Everything You Need To Know About Raising Excellent Broiler Chickens in Nigeria

Broiler meat is the world’s fastest growing protein production for human consumption and Agrited is one of Nigeria's leading broiler chick producer. We are fully devoted to producing top quality chicks, enabling farmers to achieve optimum profitability.

Everything You Need To Know About Raising Excellent Broiler Chickens in Nigeria

Everything You Need To Know About Raising Excellent Broiler Chickens in Nigeria

Nowadays, in the modern and fast growing world, we need to keep up with professionally and economically increasing goals. Broiler meat is the world’s fastest growing protein production for human consumption.  Nigeria is the most populous nation in Africa. Agrited is a leading broiler chick producer and is fully devoted to producing top quality chicks, enabling farmers to achieve optimum profitability.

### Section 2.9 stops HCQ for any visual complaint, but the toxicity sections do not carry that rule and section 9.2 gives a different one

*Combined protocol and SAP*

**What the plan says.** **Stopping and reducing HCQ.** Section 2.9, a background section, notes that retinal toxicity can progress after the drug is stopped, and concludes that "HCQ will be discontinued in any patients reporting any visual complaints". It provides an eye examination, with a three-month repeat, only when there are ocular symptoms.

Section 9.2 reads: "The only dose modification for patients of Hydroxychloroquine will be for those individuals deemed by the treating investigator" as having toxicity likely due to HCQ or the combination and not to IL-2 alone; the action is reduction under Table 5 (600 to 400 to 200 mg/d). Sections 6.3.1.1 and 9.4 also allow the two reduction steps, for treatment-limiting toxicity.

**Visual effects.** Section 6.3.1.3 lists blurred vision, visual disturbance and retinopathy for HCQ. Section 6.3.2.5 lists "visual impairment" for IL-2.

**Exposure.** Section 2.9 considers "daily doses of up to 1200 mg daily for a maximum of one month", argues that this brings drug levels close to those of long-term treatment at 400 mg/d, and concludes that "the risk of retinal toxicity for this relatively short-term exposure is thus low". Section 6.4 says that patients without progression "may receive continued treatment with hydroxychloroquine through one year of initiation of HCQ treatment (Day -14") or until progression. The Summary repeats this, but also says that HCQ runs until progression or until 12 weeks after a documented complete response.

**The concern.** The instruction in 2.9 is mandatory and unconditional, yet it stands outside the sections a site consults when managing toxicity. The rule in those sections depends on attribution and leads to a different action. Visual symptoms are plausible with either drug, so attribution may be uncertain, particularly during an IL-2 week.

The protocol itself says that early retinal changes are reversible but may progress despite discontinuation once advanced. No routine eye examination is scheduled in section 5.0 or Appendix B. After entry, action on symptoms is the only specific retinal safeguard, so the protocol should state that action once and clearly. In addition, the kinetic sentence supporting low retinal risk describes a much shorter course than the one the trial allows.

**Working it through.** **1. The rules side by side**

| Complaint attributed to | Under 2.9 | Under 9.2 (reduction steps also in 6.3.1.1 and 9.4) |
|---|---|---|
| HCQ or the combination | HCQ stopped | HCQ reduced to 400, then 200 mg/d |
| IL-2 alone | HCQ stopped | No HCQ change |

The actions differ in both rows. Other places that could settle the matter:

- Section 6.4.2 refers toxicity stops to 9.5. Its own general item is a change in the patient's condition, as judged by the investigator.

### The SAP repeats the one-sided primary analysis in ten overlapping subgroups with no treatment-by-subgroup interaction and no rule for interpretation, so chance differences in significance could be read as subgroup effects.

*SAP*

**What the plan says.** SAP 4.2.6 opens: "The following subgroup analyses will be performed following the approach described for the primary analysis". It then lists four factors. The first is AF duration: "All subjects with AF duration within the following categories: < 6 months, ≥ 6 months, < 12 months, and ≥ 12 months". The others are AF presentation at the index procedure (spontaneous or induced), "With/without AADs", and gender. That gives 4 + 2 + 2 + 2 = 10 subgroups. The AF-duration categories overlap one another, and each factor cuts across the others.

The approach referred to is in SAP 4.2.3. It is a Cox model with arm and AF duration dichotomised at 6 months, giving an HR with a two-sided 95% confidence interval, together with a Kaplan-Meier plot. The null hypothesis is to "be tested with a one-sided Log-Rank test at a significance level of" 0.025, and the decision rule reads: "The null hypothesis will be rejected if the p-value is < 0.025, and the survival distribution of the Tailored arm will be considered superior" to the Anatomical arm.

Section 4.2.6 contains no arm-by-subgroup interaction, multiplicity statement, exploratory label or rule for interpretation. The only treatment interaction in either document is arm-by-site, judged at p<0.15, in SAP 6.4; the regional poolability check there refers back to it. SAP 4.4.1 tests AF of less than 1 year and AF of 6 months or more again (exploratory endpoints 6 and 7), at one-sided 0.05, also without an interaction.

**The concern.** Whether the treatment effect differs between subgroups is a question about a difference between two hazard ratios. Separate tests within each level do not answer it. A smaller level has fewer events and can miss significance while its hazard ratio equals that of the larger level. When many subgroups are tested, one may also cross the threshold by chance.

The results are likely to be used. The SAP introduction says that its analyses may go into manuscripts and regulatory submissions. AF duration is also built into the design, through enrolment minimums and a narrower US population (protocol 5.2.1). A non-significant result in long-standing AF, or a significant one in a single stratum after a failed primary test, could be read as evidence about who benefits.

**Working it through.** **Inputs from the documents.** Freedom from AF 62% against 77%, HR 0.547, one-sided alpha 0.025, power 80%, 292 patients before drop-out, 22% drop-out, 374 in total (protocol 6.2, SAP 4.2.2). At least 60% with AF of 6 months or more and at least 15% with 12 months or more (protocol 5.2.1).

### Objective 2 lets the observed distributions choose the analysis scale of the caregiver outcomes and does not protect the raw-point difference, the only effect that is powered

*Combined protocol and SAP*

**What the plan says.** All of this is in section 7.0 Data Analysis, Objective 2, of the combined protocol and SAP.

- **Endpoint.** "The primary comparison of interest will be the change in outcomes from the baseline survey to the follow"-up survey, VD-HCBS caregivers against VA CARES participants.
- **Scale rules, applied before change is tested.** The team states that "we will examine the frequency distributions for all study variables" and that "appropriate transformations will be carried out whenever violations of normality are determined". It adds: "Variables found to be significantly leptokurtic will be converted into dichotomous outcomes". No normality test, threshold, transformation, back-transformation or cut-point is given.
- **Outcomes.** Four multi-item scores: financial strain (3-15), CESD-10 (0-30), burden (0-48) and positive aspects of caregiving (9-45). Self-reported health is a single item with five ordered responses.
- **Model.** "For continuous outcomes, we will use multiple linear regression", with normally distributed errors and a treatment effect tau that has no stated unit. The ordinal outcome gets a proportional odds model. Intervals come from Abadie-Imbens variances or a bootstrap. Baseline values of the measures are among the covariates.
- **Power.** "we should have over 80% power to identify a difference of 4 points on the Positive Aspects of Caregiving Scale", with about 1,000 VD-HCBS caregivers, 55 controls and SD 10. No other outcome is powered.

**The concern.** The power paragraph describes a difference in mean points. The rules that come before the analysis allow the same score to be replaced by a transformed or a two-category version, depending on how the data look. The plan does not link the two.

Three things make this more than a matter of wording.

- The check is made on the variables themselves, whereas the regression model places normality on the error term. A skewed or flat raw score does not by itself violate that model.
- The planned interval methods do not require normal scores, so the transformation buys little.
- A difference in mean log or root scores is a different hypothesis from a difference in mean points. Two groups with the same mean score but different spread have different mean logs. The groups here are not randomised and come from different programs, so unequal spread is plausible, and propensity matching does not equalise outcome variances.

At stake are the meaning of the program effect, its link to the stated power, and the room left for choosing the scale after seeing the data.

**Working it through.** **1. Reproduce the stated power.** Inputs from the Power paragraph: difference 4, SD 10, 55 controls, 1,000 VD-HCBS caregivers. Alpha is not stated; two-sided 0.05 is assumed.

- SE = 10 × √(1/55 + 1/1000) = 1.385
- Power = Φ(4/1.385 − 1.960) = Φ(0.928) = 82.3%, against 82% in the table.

We wish to offer some essential tips for modern and most economical broiler production.



The modern broiler market is dominated by 2 breeds, Ross, and Cobb. Agrited is proud to concentrate in its Ross 308 breeding operation. Our chicks are originated from the Ross Grand Parents operation in Scotland, assuring finest advanced genetics of broiler potential.



A good chick comes from a good breeding flock. A modern breeder needs attention in all PS flocks growth aspects. We begin as soon as day 1 to take care of our breeders by a strict updated vaccination scheme, close control of pullet weight and growth curve and best supply of vitamins, minerals, and feed additives breeders need. Our chicks hatch with a high antibody titer to IBD, NDV, IB, and many other pathogens, all provide the grower ultimate medical protection.